The cost of higher education is a significant expense for most North Carolina families. Grandparents that want to ensure that their grandchildren can afford to pay for college may want to set up an education trust. An education trust may be structured to cover the educational expenses of one or multiple beneficiaries.
Education trusts are not necessarily the best option for every family, as some parents and grandparents save for college efficiently using 529 savings plans. However, there can be some estate planning benefits to setting up an education trust that a 529 savings plan cannot provide. For example, a 529 savings plan can limit a student's eligibility for financial aid, and 529 contributions by a couple may incur gift taxes if they exceed $28,000 per year for one beneficiary.
There are many different kinds of education trusts, and they may be set up with a variety of provisions. A person who would like to set up an education trust for multiple children may include equalization provisions so that all of the beneficiaries receive equal funds regardless of the schools that they choose to go to. Another kind of education trust may provide each beneficiary with full tuition payment even if the funds that are awarded to the beneficiaries vary greatly.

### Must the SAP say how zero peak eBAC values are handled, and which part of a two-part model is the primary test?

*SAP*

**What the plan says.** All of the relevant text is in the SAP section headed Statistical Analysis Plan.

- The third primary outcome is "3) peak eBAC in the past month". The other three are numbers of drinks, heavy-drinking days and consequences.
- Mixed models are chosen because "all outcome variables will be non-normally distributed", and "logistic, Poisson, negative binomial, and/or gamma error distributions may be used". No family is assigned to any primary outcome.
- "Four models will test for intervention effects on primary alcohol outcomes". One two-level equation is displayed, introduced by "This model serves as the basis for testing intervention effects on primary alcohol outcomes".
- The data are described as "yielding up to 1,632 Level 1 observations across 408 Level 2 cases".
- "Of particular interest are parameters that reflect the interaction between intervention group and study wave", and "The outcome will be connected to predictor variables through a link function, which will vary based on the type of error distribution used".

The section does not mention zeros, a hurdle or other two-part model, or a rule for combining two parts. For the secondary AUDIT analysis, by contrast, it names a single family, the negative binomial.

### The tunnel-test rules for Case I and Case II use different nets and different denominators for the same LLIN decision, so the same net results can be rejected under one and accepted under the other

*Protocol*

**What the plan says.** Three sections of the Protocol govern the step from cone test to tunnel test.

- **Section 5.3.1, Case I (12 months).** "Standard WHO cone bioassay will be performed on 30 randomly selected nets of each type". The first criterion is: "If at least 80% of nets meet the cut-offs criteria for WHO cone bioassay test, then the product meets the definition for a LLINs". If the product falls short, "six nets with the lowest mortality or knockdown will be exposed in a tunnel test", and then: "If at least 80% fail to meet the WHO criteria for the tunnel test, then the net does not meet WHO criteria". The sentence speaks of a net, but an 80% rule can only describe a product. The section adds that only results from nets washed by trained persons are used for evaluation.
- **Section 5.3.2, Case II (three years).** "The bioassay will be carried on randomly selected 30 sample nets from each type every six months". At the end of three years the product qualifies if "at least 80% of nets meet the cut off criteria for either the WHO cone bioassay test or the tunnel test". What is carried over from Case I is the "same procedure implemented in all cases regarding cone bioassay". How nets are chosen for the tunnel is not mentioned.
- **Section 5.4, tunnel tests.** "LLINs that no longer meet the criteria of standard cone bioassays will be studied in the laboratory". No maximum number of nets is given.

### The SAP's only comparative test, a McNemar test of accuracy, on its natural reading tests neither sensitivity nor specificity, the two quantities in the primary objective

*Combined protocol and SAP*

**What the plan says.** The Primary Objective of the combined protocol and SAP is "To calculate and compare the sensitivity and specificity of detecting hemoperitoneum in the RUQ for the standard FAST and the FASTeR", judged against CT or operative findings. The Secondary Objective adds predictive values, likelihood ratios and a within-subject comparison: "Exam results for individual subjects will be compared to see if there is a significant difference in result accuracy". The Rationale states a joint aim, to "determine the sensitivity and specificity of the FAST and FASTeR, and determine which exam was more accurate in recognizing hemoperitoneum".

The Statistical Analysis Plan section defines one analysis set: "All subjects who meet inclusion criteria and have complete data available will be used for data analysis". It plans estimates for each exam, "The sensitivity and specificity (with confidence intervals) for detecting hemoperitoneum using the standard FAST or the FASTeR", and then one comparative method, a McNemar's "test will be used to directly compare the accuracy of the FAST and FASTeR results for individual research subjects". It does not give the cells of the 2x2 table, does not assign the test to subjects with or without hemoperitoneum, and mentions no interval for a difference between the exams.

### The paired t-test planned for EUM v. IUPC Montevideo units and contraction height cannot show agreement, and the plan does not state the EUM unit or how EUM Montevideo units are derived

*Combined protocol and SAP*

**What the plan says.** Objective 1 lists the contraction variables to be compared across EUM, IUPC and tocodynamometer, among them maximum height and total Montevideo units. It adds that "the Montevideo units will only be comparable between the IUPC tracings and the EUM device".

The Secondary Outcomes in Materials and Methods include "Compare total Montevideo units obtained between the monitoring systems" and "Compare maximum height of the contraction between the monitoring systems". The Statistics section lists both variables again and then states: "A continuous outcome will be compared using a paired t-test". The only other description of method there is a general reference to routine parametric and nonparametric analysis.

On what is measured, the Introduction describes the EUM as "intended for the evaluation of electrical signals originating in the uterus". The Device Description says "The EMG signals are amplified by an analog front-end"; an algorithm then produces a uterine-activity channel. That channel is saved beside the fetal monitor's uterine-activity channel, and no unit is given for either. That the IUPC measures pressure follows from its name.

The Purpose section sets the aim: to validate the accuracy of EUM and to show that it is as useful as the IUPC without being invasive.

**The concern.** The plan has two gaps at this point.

An estate planning attorney may be able to discuss education trusts and other types of trust documents with clients who are planning their estate. After looking at an individual's unique financial and family situation, an attorney may be able to suggest strategies for including tax-efficient gifts in an estate plan.